It is now past the middle of February, but here is a story from last Christmas. For Christmas 2014 I had the opportunity to be with my brother in Indonesia. To the Western audience it must be said that I don’t actually have a brother in my immediate family–this brother is my Indonesian family, and I am his sister.
The family system of the Batak Toba culture is more complex than in Western cultures. It is seen not only in how people are addressed in daily situations (the words for mother, father, sister, brother, uncle, aunt, grandmother, and grandfather), but also at a deeper level. The Batak people have distinct family surnames that are grouped together by ancestral line, which sets them apart from some of the other cultures within Indonesia (many Javanese have only one name). Those Bataks with surnames in the same ancestral group are family, and subsequently prohibited by culture to marry each other. To the Western ear it may ring as a bit harsh, but this is how they have kept true to their ancestors. They know when they meet a person in their group, that they really are family. Given this importance, it has never been nor will it ever be a custom for the woman to change her name in marriage; her family name is of higher importance.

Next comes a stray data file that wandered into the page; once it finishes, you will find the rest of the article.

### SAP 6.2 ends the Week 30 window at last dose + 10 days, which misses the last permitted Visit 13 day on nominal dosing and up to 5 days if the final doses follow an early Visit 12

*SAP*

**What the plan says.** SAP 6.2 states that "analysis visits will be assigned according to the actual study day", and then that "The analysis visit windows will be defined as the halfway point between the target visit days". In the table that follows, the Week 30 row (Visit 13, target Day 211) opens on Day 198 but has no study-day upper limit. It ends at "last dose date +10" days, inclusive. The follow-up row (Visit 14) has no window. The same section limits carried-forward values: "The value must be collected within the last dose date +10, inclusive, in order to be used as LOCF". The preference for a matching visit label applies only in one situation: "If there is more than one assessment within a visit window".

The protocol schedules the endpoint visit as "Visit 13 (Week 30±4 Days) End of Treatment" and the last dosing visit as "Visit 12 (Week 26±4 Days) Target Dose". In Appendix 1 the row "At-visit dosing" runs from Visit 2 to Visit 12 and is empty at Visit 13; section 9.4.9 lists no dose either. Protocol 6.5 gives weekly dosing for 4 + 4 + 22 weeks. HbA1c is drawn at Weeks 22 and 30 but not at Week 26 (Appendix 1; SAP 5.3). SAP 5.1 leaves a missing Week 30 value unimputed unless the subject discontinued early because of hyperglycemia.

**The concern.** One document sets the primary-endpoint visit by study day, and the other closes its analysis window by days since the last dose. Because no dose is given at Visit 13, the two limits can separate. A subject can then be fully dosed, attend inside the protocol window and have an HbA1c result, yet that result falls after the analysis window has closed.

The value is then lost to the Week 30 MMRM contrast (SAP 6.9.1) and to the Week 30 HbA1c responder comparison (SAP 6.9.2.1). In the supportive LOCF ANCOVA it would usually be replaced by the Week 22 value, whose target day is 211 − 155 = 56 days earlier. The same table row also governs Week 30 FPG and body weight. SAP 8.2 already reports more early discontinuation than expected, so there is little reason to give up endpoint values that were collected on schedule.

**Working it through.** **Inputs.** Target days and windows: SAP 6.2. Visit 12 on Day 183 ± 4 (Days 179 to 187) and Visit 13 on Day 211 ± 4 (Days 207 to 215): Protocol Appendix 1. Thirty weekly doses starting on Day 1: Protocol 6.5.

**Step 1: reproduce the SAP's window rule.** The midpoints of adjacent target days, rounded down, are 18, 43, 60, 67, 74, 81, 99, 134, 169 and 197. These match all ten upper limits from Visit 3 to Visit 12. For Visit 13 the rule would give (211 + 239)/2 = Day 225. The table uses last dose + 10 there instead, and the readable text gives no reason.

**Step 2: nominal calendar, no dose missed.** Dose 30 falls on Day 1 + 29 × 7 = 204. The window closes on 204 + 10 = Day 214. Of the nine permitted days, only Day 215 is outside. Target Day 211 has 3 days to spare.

What does this have to do with me? Because there is great pride in their culture and to share about it, some Batak people love to invite others into their family. I posted previously about preaching at a church, and the pastor and I have been close since. His surname is Lumbantobing (or just Tobing for short), and because he asked me, I am also boru Lumbantobing. It makes me think about family and naming, and what those mean. My family now extends far beyond my own blood and borders of my country.
I was glad to see my brother and his family for a few days over Christmas. Most of the time we were in the church, as the HKBP denomination holds worship Christmas Eve, Christmas Day, and the day after Christmas–but it was a blessing to be there. Mauliate, ito! (thank you, brother)